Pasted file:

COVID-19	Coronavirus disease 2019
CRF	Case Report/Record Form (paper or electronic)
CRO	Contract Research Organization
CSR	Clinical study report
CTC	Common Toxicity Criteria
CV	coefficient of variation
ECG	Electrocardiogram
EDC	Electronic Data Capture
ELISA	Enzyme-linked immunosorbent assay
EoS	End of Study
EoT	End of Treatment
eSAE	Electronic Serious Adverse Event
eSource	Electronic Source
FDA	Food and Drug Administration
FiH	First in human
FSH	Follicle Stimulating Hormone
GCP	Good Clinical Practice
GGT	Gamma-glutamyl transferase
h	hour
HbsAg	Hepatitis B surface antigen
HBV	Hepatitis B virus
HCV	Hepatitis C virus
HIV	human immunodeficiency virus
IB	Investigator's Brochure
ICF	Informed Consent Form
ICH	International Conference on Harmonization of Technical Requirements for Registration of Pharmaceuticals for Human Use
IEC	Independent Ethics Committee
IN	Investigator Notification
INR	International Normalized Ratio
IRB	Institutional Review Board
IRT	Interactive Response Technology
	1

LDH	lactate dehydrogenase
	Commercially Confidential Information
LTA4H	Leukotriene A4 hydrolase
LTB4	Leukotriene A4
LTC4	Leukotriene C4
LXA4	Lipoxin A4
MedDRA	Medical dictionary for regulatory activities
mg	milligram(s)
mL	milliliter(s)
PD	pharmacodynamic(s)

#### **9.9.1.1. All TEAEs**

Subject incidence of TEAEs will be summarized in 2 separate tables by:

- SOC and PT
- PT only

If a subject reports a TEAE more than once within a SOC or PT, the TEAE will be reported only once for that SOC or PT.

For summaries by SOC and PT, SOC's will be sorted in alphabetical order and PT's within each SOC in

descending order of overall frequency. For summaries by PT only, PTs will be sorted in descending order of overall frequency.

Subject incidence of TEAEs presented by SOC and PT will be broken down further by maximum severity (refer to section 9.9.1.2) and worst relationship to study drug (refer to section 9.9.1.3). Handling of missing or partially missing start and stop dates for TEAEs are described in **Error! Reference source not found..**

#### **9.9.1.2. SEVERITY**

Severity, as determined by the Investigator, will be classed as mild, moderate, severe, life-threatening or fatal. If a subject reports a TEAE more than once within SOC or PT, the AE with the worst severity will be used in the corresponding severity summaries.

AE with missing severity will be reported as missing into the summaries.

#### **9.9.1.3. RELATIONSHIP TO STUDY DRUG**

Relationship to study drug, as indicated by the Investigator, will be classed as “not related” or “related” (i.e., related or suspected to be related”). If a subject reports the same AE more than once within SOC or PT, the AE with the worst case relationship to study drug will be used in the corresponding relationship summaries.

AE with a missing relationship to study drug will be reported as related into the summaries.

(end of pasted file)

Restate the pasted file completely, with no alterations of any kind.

COVID-19	Coronavirus disease 2019
CRF	Case Report/Record Form (paper or electronic)
CRO	Contract Research Organization
CSR	Clinical study report
CTC	Common Toxicity Criteria
CV	coefficient of variation
ECG	Electrocardiogram
EDC	Electronic Data Capture
ELISA	Enzyme-linked immunosorbent assay
EoS	End of Study
EoT	End of Treatment
eSAE	Electronic Serious Adverse Event
eSource	Electronic Source
FDA	Food and Drug Administration
FiH	First in human
FSH	Follicle Stimulating Hormone
GCP	Good Clinical Practice
GGT	Gamma-glutamyl transferase
h	hour
HbsAg	Hepatitis B surface antigen
HBV	Hepatitis B virus
HCV	Hepatitis C virus
HIV	human immunodeficiency virus
IB	Investigator's Brochure
ICF	Informed Consent Form
ICH	International Conference on Harmonization of Technical Requirements for Registration of Pharmaceuticals for Human Use
IEC	Independent Ethics Committee
IN	Investigator Notification
INR	International Normalized Ratio
IRB	Institutional Review Board
IRT	Interactive Response Technology
	1

LDH	lactate dehydrogenase
	Commercially Confidential Information
LTA4H	Leukotriene A4 hydrolase
LTB4	Leukotriene A4
LTC4	Leukotriene C4
LXA4	Lipoxin A4
MedDRA	Medical dictionary for regulatory activities
mg	milligram(s)
mL	milliliter(s)
PD	pharmacodynamic(s)

#### **9.9.1.1. All TEAEs**

Subject incidence of TEAEs will be summarized in 2 separate tables by:

- SOC and PT
- PT only

If a subject reports a TEAE more than once within a SOC or PT, the TEAE will be reported only once for that SOC or PT.

For summaries by SOC and PT, SOC's will be sorted in alphabetical order and PT's within each SOC in

descending order of overall frequency. For summaries by PT only, PTs will be sorted in descending order of overall frequency.

Subject incidence of TEAEs presented by SOC and PT will be broken down further by maximum severity (refer to section 9.9.1.2) and worst relationship to study drug (refer to section 9.9.1.3). Handling of missing or partially missing start and stop dates for TEAEs are described in **Error! Reference source not found..**

#### **9.9.1.2. SEVERITY**

Severity, as determined by the Investigator, will be classed as mild, moderate, severe, life-threatening or fatal. If a subject reports a TEAE more than once within SOC or PT, the AE with the worst severity will be used in the corresponding severity summaries.

AE with missing severity will be reported as missing into the summaries.

#### **9.9.1.3. RELATIONSHIP TO STUDY DRUG**

Relationship to study drug, as indicated by the Investigator, will be classed as “not related” or “related” (i.e., related or suspected to be related”). If a subject reports the same AE more than once within SOC or PT, the AE with the worst case relationship to study drug will be used in the corresponding relationship summaries.

AE with a missing relationship to study drug will be reported as related into the summaries.